Relationships of stigma and shame to gonorrhea and HIV screening

J. Dennis Fortenberry, Mary McFarlane, Amy Bleakley, Sheana Bull, Martin Fishbein, Diane M. Grimley, C. Kevin Malotte, Bradley P. Stoner

Research output: Contribution to journalArticle

286 Scopus citations

Abstract

Objectives. The purpose of this study was to assess the relationships between stigma and shame associated with seeking treatment for sexually transmitted diseases (STDs) and undergoing testing for gonorrhea and HIV. Methods. Participants were 847 males and 1126 females (mean age: 24.9 years) in 7 cities. Two scales assessed STD-related stigma and STD-related shame. Results. Rates of stigma and shame were higher among participants without a gonorrhea test in the past year and among those without an HIV test. Sex, age, health service use, previous suspicion of gonorrhea, and low levels of stigma were independently associated with gonorrhea testing. Age, enrollment site, use of health services, gonorrhea testing, and low levels of stigma were independently associated with HIV testing. Conclusions. Shame is part of the experience of seeking STD-related care, but stigma may be a more powerful barrier to obtaining such care.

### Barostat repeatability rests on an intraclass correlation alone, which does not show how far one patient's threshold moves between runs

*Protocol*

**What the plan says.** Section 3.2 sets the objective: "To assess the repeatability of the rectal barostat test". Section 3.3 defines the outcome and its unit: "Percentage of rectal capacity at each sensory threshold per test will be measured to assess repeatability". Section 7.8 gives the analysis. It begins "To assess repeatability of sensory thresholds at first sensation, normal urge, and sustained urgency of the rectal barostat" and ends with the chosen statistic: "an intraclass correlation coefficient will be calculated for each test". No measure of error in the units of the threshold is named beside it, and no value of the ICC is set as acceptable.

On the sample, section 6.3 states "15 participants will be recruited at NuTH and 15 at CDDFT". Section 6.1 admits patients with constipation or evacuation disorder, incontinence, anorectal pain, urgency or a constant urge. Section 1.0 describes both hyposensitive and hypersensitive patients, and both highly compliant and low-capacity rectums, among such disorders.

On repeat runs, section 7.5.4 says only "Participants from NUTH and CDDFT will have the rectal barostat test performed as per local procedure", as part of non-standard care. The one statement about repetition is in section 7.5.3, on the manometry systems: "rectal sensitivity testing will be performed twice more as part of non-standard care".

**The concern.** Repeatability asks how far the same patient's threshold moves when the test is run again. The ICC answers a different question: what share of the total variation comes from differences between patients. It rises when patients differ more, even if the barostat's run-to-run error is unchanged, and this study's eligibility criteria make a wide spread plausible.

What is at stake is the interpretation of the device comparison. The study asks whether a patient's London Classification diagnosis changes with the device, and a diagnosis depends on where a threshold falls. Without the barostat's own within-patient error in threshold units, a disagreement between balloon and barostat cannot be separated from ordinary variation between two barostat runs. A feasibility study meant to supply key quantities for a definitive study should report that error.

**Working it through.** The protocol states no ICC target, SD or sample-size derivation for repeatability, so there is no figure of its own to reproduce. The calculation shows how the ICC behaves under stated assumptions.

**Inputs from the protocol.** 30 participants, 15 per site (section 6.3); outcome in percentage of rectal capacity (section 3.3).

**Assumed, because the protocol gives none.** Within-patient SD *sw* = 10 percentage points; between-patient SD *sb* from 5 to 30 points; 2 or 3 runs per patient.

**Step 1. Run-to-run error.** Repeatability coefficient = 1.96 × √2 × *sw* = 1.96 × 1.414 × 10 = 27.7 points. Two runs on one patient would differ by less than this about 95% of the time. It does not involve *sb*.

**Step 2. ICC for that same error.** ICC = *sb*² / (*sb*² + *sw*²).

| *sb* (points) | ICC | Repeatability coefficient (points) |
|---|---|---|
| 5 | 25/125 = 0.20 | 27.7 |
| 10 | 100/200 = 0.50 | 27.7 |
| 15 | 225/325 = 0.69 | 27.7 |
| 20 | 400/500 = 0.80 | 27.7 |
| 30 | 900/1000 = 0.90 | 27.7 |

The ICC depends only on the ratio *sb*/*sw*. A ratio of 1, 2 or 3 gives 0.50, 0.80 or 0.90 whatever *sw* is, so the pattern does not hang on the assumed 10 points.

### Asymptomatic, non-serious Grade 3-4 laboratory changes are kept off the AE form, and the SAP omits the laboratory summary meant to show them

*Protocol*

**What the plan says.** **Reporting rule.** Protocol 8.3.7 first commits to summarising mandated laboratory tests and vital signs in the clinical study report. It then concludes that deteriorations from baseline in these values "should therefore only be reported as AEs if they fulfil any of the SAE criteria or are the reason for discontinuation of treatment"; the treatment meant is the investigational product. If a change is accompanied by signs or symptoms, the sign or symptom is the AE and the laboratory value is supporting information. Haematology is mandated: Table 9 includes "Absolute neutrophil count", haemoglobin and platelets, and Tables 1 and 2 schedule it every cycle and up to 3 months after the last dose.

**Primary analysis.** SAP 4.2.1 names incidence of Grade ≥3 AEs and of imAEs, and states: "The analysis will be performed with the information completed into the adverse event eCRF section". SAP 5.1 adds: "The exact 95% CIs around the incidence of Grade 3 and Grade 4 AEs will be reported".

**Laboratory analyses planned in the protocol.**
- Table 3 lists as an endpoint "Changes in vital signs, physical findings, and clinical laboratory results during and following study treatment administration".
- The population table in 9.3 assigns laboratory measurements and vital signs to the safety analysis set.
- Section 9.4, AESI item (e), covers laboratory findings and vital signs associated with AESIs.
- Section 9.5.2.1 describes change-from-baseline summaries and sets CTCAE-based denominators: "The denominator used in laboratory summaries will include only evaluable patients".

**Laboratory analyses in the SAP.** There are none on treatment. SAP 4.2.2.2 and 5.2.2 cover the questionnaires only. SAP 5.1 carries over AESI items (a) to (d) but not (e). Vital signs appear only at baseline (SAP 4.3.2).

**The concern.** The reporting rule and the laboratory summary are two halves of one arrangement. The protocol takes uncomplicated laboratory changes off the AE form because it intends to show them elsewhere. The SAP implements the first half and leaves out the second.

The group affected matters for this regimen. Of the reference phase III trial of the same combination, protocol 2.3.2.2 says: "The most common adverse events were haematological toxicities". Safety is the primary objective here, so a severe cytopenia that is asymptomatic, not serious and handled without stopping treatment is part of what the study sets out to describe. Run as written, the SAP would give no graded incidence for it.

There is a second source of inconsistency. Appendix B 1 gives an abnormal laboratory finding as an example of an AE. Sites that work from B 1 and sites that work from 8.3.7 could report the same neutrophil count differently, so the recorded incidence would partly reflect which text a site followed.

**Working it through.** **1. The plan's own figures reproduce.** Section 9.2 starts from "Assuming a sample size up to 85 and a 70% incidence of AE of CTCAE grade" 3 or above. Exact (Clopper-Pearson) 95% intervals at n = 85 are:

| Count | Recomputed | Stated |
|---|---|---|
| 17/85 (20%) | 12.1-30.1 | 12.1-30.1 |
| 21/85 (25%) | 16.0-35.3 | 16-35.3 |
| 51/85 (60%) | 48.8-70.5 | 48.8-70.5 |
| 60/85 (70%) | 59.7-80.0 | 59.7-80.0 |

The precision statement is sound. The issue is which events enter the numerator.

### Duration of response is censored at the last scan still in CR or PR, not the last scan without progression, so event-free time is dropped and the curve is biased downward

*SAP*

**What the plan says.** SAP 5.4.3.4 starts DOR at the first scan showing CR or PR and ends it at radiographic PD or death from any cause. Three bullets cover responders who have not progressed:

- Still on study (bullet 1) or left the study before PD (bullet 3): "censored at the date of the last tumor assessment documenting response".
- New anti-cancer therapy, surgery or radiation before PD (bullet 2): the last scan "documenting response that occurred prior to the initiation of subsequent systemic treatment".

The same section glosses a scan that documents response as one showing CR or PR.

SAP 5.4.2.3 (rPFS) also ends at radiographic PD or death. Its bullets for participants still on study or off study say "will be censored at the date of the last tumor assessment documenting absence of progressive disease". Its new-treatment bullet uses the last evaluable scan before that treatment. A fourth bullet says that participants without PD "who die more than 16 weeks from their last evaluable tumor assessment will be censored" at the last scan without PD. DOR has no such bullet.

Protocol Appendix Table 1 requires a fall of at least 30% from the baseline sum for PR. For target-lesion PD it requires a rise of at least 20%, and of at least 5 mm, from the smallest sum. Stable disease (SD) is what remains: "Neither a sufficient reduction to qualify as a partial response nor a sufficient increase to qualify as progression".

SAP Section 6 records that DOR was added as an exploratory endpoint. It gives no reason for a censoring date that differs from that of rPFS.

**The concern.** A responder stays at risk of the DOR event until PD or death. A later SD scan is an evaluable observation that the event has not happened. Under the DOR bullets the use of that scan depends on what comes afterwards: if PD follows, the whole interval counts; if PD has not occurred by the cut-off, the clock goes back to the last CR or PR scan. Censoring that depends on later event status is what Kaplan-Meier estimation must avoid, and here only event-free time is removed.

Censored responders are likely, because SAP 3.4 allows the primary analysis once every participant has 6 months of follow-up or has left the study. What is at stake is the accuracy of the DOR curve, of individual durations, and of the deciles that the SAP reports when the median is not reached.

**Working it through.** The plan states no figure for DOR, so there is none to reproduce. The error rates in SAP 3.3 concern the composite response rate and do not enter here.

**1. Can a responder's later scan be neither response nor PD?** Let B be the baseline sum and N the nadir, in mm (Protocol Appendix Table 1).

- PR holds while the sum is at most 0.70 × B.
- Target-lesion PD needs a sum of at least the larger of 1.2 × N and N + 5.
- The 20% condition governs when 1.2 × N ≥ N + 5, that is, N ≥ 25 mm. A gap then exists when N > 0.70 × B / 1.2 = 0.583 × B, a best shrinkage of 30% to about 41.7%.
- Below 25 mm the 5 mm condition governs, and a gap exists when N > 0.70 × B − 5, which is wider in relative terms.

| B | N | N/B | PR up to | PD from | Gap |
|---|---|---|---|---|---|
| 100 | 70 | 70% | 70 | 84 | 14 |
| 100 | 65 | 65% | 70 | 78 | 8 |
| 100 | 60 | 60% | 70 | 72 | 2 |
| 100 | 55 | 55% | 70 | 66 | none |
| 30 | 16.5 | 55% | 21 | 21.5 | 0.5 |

Original languageEnglish (US)
Pages (from-to)378-381
Number of pages4
JournalAmerican journal of public health
Volume92
Issue number3
DOIs
StatePublished - Jan 1 2002

ASJC Scopus subject areas

  • Public Health, Environmental and Occupational Health

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    Fortenberry, J. D., McFarlane, M., Bleakley, A., Bull, S., Fishbein, M., Grimley, D. M., Malotte, C. K., & Stoner, B. P. (2002). Relationships of stigma and shame to gonorrhea and HIV screening. American journal of public health, 92(3), 378-381. https://doi.org/10.2105/AJPH.92.3.378